The Moscow Rules: Cold War Directives for Tradecraft and Espionage - ITS Tactical

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The Moscow Rules: Cold War Directives for Tradecraft and Espionage

By The ITS Crew

Moscow Russis

During the Cold War, a list of rules was developed to keep operatives safe. While there’s debate that the list was ever physically recorded or is still classified, the protocols outlined kept agents from being compromised during their missions.

“Although no one had written them down, they were the precepts we all understood for conducting our operations in the most difficult of operating environments: the Soviet capital.” – Antonio Mendez, retired CIA Technical Operations Officer specializing in support of clandestine and covert CIA operations.

The Rules

1. Assume nothing.
2. Technology will always let you down.
3. Murphy is right.
4. Never go against your gut.
5. Always listen to your gut; it is your operational antennae.
6. Everyone is potentially under opposition control.
7. Don’t look back; you are never completely alone. Use your gut.
8. Go with the flow; use the terrain.
9. Take the natural break of traffic.
10. Maintain a natural pace.
11. Establish a distinctive and dynamic profile and pattern.
12. Stay consistent over time.
13. Vary your pattern and stay within your profile.
14. Be non threatening: keep them relaxed; mesmerize!

Spy Tactics

15. Lull them into a sense of complacency.
16. Know the opposition and their terrain intimately.
17. Build in opportunity but use it sparingly.
18. Don’t harass the opposition.
19. Make sure they can anticipate your destination.
20. Pick the time and place for action.
21. Any operation can be aborted; if it feels wrong, then it is wrong.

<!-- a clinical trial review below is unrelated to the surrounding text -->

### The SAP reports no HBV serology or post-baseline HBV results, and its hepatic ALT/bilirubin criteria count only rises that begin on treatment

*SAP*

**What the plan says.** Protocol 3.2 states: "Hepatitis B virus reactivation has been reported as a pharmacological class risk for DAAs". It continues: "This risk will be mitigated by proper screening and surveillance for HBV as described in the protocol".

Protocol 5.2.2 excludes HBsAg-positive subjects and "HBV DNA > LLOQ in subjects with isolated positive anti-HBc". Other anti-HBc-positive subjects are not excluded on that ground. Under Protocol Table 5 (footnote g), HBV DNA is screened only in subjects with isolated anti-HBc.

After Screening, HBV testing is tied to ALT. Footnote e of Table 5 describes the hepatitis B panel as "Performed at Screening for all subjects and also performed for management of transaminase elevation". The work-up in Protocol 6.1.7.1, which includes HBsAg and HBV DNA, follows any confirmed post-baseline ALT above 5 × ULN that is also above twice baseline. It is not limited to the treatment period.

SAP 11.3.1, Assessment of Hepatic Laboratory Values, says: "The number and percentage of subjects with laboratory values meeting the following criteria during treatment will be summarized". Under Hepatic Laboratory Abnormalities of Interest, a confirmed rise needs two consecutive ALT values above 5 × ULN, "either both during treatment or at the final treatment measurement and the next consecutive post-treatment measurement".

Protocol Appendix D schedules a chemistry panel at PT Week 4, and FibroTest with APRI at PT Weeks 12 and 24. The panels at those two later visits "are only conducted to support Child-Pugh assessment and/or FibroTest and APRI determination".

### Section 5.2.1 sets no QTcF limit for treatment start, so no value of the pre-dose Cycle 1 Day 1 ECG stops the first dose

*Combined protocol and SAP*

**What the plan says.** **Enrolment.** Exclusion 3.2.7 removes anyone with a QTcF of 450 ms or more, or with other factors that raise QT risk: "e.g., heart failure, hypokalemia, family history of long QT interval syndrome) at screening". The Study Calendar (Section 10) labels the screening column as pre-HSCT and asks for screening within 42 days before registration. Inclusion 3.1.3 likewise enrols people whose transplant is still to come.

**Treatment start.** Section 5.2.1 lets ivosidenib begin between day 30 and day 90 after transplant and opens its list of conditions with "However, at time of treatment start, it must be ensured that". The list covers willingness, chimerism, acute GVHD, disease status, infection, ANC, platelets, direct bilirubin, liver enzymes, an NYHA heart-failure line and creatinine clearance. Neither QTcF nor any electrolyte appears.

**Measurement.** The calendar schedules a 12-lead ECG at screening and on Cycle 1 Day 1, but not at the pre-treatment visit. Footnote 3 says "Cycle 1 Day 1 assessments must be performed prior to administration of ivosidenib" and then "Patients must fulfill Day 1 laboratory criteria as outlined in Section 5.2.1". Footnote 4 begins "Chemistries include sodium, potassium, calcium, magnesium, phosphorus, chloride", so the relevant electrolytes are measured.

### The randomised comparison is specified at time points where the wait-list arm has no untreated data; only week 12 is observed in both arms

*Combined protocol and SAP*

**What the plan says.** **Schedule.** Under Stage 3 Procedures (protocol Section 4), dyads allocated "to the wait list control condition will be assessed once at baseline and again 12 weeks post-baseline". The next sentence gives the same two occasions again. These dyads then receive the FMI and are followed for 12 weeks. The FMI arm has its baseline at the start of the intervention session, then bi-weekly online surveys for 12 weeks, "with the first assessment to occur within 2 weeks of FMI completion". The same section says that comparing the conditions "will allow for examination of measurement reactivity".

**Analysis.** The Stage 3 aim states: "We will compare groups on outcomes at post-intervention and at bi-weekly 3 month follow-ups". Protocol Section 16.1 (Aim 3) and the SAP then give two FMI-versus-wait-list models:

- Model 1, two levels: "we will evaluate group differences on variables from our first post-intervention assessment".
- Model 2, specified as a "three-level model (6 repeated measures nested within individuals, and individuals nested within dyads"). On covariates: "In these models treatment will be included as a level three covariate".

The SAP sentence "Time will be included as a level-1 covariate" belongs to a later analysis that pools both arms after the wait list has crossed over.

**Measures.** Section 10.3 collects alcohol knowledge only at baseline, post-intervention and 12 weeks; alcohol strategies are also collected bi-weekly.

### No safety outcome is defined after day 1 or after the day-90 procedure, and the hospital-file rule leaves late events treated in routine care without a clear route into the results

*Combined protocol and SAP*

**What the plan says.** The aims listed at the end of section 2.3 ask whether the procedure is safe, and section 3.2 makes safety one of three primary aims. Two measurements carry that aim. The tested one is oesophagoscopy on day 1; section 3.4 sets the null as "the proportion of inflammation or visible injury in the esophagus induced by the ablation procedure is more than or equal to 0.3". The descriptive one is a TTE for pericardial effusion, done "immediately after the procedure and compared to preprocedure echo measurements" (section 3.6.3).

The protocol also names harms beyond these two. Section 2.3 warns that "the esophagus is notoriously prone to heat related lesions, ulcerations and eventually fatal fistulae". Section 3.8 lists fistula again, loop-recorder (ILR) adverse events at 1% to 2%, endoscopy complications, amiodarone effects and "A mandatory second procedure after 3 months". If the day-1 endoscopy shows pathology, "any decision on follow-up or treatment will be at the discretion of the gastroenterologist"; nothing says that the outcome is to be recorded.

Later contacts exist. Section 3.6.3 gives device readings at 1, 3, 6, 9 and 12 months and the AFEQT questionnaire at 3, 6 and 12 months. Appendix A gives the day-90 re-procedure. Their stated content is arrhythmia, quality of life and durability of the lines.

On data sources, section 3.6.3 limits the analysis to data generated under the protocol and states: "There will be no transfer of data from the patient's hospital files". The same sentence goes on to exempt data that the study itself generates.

22. Keep your options open.
23. If your gut says to act, overwhelm their senses.
24. Use misdirection, illusion and deception.
25. Hide small operative motions in larger non threatening motions.
26. Float like a butterfly; sting like bee.
27. When free, In Obscura, immediately change direction and leave the area.
28. Break your trail and blend into the local scene.
29. Execute a surveillance detection run designed to draw them out over time.

Moscow Rules

30. Once is an accident; twice is a coincidence; three times is an enemy action.
31. Avoid static lookouts; stay away from chokepoints where they can reacquire you.
32. Select a meeting site so you can overlook the scene.
33. Keep any asset separated from you by time and distance until it is time.
34. If the asset has surveillance, then the operation has gone bad.
35. Only approach the site when you are sure it is clean.
36. After the meeting or act is done, “close the loop” at a logical cover destination.
37. Be aware of surveillance’s time tolerance so they aren’t forced to raise an alert.
38. If an alert is issued, they must pay a price and so must you.
39. Let them believe they lost you; act innocent.
40. There is no limit to a human being’s ability to rationalize the truth.

It’s obvious how these rules are important to the safety of a spy but they also can be applicable to your daily life. What ways do think you could implement these guidelines? 

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Discussion

  • ArkVet85

    By maintaining a “grey man” type of posture. Utilizing the 3-5 second rush mentality of “I’m up they see me I’m down”. It’s all about situational awareness like it always is.

    • jcw122

      ArkVet85 What does the rush mentality mean?

  • ImJacob

    Some of these things seem contrary or confusing until you put them into context or understand that they are dynamic in nature. I’m guessing that how/when they are applied is all a matter of situation.

  • This is SO helpful to me right now, thank you!

  • UserError

    The Ten Commandments of Counterintelligence, from the Agency’s former director of CI, dovetails the Moscow Rules nicely. And the author of the Ten Commandments of CI is also one of the key developers of the Moscow Rules.

    https://www.cia.gov/library/center-for-the-study-of-intelligence/csi-publications/csi-studies/studies/fall_winter_2001/article08.html

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